Colorado treats marijuana taxes like ‘a piggy bank.’ But now top lawmakers want to limit spending to two areas.
Colorado lawmakers “hear it all the time,” says Sen. Rachel Zenzinger.
“There’s so much suspicion around what we’re doing with marijuana money,” the Arvada Democrat told The Colorado Sun. “There is this perception that there’s a lot of money and we’re just not spending it on education like we should.”
The complaints from constituents and policy advocates are aimed at the Marijuana Tax Cash Fund, a depository for about half of the $272 million the state is expected to generate this fiscal year from marijuana-related taxes. The legislature has guidelines for how the money should be spent, but lawmakers can use it for just about anything they want. And in practice, they do, splitting the money among dozens of different programs, across more than a dozen state agencies.
“Right now, it just kind of is a piggy bank that folks look to when they want something funded,” said Sen. Dominick Moreno, a Commerce City Democrat who leads the Joint Budget Committee. “It has become a pool of money that you can just raid.”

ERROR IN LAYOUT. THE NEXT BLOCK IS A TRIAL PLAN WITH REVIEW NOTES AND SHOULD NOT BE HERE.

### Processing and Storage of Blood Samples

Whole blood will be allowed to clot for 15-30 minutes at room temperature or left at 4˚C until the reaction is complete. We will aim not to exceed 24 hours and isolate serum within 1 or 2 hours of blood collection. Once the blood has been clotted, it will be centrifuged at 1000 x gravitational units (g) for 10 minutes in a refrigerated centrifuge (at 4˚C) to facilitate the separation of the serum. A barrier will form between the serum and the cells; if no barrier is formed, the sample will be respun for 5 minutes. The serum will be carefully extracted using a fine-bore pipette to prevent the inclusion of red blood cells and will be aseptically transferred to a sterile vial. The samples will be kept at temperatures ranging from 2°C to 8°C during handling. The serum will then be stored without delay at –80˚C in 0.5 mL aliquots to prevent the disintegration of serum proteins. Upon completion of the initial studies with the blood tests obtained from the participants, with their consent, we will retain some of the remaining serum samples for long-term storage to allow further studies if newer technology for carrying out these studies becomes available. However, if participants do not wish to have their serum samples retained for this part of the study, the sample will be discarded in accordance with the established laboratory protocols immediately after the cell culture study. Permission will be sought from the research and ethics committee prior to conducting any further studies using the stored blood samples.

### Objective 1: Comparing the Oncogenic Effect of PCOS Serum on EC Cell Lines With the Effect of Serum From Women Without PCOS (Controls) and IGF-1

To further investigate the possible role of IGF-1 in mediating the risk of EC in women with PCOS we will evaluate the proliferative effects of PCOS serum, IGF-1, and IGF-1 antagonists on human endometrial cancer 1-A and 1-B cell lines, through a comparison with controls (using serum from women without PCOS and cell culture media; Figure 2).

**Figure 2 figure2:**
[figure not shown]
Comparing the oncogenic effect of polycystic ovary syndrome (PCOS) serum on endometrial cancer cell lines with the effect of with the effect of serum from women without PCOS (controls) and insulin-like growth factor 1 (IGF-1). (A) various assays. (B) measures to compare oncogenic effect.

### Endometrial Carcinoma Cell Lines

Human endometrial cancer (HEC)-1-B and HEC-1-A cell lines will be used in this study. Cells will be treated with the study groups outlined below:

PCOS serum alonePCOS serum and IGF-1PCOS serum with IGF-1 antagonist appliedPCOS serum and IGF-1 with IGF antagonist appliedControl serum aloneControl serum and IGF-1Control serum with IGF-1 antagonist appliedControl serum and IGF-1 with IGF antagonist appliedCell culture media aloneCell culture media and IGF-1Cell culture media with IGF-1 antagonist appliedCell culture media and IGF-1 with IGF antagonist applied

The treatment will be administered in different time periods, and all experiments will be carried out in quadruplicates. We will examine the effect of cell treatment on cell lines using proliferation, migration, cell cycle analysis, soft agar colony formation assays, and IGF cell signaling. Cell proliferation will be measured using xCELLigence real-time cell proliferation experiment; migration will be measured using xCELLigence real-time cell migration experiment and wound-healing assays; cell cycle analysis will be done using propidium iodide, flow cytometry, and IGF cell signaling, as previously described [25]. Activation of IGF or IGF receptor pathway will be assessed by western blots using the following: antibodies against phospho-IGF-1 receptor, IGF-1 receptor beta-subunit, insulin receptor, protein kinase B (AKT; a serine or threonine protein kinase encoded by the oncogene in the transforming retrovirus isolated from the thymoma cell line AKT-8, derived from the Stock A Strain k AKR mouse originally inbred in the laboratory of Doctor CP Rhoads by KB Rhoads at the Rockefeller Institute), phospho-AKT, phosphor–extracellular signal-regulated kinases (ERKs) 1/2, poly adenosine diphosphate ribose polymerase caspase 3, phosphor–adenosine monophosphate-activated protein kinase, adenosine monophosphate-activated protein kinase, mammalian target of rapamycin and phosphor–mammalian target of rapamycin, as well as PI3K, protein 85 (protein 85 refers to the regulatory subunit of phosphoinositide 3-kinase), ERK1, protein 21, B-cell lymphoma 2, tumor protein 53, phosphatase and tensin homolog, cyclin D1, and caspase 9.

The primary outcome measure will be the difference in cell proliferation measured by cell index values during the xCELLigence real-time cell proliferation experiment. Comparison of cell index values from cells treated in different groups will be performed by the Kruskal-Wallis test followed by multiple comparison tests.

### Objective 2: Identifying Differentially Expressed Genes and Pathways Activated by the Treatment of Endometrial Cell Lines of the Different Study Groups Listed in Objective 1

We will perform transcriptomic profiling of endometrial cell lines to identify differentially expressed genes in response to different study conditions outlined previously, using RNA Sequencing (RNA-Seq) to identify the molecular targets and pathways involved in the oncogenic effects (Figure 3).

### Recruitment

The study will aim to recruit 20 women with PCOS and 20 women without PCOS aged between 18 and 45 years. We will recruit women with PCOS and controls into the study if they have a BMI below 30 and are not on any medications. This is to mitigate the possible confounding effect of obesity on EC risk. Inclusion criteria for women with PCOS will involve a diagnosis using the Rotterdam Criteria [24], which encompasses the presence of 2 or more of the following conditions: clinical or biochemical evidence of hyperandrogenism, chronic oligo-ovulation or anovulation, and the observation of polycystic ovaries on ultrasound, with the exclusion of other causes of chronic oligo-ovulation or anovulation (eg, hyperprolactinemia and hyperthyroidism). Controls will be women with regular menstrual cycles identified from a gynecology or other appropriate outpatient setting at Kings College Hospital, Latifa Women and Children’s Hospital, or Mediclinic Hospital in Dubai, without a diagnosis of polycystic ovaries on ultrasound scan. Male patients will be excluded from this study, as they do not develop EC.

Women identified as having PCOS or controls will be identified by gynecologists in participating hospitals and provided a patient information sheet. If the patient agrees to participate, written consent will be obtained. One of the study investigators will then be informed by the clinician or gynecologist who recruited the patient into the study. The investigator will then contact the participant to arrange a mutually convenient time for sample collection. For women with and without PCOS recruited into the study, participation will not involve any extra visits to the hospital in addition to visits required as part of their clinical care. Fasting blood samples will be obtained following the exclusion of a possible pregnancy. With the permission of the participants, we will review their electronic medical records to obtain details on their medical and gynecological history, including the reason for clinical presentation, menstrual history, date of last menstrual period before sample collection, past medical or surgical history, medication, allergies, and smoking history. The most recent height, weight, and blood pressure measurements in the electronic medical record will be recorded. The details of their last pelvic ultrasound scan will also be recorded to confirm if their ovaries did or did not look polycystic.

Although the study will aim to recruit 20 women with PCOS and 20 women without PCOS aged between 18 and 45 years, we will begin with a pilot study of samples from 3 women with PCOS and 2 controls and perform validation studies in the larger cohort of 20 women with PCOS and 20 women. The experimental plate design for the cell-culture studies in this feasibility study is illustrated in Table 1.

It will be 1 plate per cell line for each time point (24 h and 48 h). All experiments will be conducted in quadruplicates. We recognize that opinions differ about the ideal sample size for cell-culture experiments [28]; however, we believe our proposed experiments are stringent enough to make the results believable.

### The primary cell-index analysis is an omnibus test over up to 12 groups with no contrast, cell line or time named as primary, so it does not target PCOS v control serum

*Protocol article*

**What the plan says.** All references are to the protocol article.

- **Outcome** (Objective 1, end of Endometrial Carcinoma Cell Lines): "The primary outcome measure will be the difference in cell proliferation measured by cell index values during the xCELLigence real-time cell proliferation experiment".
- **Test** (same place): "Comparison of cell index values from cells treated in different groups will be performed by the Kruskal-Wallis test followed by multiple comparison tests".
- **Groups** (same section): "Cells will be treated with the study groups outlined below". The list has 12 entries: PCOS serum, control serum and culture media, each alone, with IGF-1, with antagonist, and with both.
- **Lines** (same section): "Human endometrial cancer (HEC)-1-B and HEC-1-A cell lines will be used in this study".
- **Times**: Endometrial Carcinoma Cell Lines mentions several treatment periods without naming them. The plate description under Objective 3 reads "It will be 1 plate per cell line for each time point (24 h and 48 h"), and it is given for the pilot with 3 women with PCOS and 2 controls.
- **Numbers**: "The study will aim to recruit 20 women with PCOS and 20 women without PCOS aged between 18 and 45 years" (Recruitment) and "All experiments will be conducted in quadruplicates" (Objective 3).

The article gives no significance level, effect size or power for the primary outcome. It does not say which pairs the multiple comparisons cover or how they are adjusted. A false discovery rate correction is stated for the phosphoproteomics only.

Now — five-plus years and $1 billion in tax collections since recreational marijuana was legalized in Colorado — top Democratic budget writers say they want to change how pot tax revenue is appropriated, recommending new guardrails for a fund that will total $159 million next budget year. The result: Instead of the 14 preferred uses for marijuana money currently spelled out in state law, state budget writers have settled on just two priorities: education and the opioid crisis.
The Colorado Sun is a reader-supported news organization dedicated to covering the people, places and policies that matter in Colorado. Read more, sign up for free newsletters and subscribe at ColoradoSun.com.
Support Local Journalism
Support Local Journalism
Readers around Steamboat and Routt County make the Steamboat Pilot & Today’s work possible. Your financial contribution supports our efforts to deliver quality, locally relevant journalism.
Now more than ever, your support is critical to help us keep our community informed about the evolving coronavirus pandemic and the impact it is having locally. Every contribution, however large or small, will make a difference.
Each donation will be used exclusively for the development and creation of increased news coverage.
Start a dialogue, stay on topic and be civil.
If you don't follow the rules, your comment may be deleted.
User Legend: Moderator Trusted User